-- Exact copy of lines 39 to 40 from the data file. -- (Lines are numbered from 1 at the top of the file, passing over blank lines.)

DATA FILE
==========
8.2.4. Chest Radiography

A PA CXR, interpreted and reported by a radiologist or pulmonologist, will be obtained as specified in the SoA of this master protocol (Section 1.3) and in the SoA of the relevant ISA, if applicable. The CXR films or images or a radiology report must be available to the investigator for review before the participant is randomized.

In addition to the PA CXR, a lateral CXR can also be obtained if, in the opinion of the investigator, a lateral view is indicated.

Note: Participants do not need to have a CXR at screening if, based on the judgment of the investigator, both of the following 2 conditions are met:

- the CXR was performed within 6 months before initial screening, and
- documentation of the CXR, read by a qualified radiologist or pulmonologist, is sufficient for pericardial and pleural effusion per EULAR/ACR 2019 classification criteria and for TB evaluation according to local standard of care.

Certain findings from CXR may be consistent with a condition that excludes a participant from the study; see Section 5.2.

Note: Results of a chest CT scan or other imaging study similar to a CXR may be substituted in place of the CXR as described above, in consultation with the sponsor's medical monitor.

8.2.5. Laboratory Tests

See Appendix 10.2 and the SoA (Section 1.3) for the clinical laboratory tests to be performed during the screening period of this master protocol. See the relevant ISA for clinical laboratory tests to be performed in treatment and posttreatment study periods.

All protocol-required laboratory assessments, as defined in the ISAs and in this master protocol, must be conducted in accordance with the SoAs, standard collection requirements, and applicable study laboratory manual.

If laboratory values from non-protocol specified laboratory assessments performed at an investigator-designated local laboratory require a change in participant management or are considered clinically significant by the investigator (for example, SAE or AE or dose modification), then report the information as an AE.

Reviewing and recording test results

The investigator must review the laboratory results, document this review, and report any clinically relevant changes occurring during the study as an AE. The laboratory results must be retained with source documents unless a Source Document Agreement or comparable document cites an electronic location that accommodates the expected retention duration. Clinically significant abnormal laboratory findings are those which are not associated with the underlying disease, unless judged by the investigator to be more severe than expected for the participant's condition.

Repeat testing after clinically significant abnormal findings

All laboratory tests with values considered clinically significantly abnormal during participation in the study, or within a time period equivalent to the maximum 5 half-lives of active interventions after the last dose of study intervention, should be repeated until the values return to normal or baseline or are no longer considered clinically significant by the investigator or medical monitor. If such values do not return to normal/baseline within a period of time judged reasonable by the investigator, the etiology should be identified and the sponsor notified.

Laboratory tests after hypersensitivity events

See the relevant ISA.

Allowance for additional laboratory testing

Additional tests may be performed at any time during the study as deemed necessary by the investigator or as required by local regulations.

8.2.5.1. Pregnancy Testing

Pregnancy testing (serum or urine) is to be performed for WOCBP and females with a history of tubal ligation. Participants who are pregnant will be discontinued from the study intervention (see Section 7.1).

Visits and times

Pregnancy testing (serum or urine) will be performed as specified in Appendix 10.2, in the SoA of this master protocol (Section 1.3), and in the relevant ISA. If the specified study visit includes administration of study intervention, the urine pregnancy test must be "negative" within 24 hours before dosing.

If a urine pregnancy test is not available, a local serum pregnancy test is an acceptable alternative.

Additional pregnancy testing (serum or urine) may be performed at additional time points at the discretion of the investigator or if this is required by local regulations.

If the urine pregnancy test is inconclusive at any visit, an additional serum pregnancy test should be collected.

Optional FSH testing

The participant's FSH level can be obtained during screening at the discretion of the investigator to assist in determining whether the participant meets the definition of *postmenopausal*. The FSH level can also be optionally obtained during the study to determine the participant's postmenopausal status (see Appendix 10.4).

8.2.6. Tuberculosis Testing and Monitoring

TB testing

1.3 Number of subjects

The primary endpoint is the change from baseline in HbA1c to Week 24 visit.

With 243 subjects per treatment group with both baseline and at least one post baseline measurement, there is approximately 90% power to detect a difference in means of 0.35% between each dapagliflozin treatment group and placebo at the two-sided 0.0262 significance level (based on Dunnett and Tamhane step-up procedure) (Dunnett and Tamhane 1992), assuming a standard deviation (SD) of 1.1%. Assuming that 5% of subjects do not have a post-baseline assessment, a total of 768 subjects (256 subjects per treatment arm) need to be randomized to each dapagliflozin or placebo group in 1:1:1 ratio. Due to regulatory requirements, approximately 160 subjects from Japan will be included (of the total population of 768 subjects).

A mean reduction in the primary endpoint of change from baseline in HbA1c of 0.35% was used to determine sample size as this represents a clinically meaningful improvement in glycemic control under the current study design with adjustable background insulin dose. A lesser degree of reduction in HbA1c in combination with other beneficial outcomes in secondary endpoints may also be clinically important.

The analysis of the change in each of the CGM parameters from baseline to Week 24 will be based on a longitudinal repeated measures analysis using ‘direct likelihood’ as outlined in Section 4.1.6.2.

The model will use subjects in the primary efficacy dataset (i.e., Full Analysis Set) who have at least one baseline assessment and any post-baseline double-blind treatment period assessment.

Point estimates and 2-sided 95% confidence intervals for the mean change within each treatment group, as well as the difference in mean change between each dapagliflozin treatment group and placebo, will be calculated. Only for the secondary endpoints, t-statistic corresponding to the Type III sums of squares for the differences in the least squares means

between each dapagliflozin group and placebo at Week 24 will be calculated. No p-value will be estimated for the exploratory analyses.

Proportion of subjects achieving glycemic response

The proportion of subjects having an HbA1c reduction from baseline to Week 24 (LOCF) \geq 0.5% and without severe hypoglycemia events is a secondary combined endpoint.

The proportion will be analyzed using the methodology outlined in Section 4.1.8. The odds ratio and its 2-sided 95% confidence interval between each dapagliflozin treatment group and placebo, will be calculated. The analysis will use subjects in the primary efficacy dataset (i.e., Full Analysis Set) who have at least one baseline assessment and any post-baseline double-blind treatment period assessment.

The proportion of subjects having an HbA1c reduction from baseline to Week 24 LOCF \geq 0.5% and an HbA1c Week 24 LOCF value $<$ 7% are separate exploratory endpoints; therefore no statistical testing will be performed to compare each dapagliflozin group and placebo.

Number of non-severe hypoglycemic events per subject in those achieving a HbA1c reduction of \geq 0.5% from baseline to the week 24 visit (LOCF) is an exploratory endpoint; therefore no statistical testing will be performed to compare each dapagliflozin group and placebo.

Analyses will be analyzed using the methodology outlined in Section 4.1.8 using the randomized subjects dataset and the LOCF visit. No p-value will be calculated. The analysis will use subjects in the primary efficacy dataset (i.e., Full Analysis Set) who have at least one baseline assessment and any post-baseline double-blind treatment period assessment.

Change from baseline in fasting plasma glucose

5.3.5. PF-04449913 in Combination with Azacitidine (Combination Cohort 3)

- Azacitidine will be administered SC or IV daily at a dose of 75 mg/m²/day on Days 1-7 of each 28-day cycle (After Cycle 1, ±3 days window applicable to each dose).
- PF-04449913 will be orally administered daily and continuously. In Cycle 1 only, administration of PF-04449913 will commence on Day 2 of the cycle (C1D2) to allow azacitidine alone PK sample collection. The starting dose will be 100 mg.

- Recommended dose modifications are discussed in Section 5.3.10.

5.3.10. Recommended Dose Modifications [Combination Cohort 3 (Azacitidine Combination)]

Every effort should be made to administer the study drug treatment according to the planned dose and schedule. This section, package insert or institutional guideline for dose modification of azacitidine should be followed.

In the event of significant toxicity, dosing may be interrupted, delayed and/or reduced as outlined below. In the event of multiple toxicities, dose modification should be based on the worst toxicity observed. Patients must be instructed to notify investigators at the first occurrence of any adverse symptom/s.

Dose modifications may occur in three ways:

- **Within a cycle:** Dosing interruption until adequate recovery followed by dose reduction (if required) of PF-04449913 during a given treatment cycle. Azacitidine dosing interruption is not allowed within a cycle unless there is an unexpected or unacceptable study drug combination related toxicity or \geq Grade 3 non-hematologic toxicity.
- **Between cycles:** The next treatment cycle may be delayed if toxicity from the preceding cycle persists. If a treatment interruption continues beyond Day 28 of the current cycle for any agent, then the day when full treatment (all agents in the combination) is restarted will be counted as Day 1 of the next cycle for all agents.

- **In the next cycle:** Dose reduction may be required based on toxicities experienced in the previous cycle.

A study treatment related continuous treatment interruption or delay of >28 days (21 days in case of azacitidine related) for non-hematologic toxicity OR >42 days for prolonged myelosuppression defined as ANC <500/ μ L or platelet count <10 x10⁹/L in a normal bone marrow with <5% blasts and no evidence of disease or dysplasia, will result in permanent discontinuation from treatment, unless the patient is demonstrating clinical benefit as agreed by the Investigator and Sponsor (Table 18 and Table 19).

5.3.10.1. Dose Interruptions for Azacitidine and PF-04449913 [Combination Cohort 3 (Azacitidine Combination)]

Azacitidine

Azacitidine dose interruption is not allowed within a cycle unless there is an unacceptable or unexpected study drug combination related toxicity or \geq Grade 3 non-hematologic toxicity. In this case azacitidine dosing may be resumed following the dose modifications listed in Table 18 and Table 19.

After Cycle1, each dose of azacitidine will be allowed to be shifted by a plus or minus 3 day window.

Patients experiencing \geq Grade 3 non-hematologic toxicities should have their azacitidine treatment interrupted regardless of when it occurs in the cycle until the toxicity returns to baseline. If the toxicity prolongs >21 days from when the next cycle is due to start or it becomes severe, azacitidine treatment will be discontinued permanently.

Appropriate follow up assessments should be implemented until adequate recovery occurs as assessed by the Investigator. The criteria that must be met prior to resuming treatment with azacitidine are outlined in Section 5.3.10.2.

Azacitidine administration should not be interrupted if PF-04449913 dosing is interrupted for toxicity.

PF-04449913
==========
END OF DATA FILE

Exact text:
between each dapagliflozin group and placebo at Week 24 will be calculated. No p-value will be estimated for the exploratory analyses.

Proportion of subjects achieving glycemic response